The argument over whether convicted killer Stanley Tookie Williams was a man of peace or a death-row con artist raged on after his execution Tuesday, with supporters announcing they would give him a funeral "befitting a statesman."
The 51-year-old founder of the bloody Crips gang died by injection at San Quentin Prison just after midnight for the murders of four people in two 1979 holdups, professing his innocence to the very end, even when an admission of guilt might have helped save his life.
His last, best hope was an act of mercy by Gov. Arnold Schwarzenegger. But the governor was unconvinced by Williams' supporters — several Hollywood stars among them — who argued that he had redeemed himself behind bars with memoirs, children's books and lectures against the dangers of gang life.
After the execution, Williams' supporters vowed to continue his work to discourage youngsters from following in his footsteps, and promised another book from writings he left behind.
"If they think they succeeded by killing him in getting people to forget about him, they have done just the opposite," said Barbara Becnel, his collaborator and most vocal supporter.
Williams declined to make a final statement as he went to his death.
He seemed frustrated by the time it took officials to insert the intravenous lines into the former bodybuilder's muscular arms. At one point, Williams uttered something to the nurse and offered to help, said Steve Ornoski, the warden. About 15 minutes after the process began, he appeared to ask: "You doing that right?"
Williams refused a sedative, said Becnel, one of the witnesses. She said he was "brave and strong and he was everything we believed him to be."
Other witnesses included Rudy Langlais, executive producer of "Redemption: The Stanley Tookie Williams Story," a TV movie starring Jamie Foxx.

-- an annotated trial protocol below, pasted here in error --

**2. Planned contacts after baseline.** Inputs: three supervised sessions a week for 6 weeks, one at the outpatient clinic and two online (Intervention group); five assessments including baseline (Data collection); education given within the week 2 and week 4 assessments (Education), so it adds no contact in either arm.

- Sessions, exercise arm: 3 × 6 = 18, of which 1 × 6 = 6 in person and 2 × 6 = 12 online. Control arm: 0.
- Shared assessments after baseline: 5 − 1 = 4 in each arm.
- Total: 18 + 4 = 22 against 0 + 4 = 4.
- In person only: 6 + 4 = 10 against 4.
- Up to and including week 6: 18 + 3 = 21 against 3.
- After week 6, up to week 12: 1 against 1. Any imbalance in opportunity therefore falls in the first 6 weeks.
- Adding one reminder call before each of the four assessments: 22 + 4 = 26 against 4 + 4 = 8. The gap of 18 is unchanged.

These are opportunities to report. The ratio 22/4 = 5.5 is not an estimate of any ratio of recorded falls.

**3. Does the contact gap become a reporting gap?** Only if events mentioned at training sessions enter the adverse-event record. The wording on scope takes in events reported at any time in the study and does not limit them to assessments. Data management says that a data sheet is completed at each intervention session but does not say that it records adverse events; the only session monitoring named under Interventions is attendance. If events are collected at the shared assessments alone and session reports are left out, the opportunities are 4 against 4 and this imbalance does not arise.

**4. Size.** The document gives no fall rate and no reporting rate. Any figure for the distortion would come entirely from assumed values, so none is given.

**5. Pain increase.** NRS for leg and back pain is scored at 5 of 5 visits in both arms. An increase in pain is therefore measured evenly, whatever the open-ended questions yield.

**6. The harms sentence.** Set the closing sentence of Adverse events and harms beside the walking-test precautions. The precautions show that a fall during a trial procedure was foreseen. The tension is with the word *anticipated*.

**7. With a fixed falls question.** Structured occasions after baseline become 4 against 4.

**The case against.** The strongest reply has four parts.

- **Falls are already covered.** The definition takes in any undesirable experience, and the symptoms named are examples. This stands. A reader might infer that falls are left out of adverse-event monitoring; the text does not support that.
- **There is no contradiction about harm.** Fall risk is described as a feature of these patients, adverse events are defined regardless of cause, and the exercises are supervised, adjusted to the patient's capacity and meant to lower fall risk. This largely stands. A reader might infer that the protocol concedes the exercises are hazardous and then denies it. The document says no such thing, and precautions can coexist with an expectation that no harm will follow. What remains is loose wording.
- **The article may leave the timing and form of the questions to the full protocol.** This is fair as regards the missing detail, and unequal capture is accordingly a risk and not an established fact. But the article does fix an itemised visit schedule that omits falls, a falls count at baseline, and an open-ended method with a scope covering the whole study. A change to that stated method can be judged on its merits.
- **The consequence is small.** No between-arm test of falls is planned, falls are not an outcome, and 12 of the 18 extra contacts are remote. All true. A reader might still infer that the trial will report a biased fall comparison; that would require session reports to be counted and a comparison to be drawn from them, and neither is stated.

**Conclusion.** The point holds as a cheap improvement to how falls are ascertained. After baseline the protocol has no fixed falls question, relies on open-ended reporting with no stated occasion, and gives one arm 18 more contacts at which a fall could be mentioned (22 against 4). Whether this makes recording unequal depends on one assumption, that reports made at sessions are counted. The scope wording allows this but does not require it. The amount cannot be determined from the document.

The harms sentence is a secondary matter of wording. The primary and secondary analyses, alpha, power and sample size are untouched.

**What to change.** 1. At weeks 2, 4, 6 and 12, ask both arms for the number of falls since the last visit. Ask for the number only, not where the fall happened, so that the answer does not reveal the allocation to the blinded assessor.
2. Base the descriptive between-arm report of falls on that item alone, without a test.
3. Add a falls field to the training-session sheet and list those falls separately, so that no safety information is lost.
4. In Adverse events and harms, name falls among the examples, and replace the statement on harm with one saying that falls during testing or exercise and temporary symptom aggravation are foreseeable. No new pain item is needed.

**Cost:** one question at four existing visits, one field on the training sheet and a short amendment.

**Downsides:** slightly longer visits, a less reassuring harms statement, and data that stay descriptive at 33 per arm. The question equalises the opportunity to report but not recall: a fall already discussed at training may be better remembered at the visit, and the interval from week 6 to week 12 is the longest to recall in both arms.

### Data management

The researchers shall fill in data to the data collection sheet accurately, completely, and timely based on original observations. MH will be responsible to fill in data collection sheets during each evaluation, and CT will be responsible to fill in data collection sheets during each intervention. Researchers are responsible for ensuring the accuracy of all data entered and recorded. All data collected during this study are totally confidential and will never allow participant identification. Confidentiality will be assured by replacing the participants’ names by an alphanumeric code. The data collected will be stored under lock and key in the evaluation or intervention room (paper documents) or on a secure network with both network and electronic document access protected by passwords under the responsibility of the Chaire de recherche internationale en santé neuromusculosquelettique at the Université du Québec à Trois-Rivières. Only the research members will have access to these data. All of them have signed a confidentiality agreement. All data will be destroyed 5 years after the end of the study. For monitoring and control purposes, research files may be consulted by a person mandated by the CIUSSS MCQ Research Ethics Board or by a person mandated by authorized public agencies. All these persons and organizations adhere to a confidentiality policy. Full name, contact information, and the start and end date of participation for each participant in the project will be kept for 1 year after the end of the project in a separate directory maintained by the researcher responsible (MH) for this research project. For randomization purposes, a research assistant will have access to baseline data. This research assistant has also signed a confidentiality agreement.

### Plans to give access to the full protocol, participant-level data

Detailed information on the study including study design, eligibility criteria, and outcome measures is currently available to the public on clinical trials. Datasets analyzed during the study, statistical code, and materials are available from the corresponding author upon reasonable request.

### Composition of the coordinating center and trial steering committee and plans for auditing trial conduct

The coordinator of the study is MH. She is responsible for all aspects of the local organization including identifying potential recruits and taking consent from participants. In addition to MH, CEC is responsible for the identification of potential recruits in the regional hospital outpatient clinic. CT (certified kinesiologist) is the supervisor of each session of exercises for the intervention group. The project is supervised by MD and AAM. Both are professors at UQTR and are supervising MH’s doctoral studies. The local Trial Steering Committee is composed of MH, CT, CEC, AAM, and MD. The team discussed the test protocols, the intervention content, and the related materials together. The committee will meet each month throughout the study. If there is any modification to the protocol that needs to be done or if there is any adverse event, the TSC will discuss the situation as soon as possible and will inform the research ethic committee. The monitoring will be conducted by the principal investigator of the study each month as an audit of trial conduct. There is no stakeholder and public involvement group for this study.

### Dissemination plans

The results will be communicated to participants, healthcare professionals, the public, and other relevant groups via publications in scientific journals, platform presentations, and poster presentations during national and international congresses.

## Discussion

Joan Baez, who sang "Swing Low, Sweet Chariot" outside the prison, called the execution "planned, efficient, calculated, antiseptic, cold-blooded murder."
But another one of the witnesses, Lora Owens, stepmother of one of the four people Williams was convicted of killing, told ABC: "I believe it was a just punishment long overdue."
The execution also drew fierce criticism in Europe, where politicians in Schwarzenegger's native Austria called for his name to be removed from a sports stadium in his hometown.
"Schwarzenegger has a lot of muscles, but apparently not much heart," said Julien Dray, spokesman for the Socialist Party in France, where the death penalty was abolished in 1981.
Williams was condemned in 1981 for using a sawed-off shot gun to kill 7-Eleven clerk Albert Owens, 26, in Whittier. Weeks later, he killed Yen-I Yang, 76, Tsai-Shai Chen Yang, 63, and the couple's daughter Yu-Chin Yang Lin, 43, at the Los Angeles motel they owned.
In denying clemency, Schwarzenegger said Williams had failed to atone for his crimes, and questioned whether claim of redemption was just a ploy. The governor also questioned the effectiveness of Williams' anti-gang rhetoric.
"It is hard to assess the effect of such efforts in concrete terms, but the continued pervasiveness of gang violence leads one to question the efficacy of Williams' message," Schwarzenegger said. "Williams co-founded the Crips, a notorious street gang that has contributed and continues to contribute to predatory and exploitative violence."
Becnel said she was planning a memorial service "befitting a statesman" for Sunday or Monday in Los Angeles. She said Williams asked to be cremated and have his ashes spread in South Africa. Foxx and rapper Snoop Dogg are expected to attend, she said.
Snoop Dogg, a former Crips member, spoke to Williams by telephone about two hours before his death and talked about the book they planned to write about sharing wisdom among black men — father to son, grandfather to grandson.
"Stanley had the credibility to be heard when speaking out about gang violence," Snoop Dogg said. "We will remember Tookie for what he stood for in the end, and hopefully, we have brought enough light to his story that others can be influenced and inspired to change their ways as well."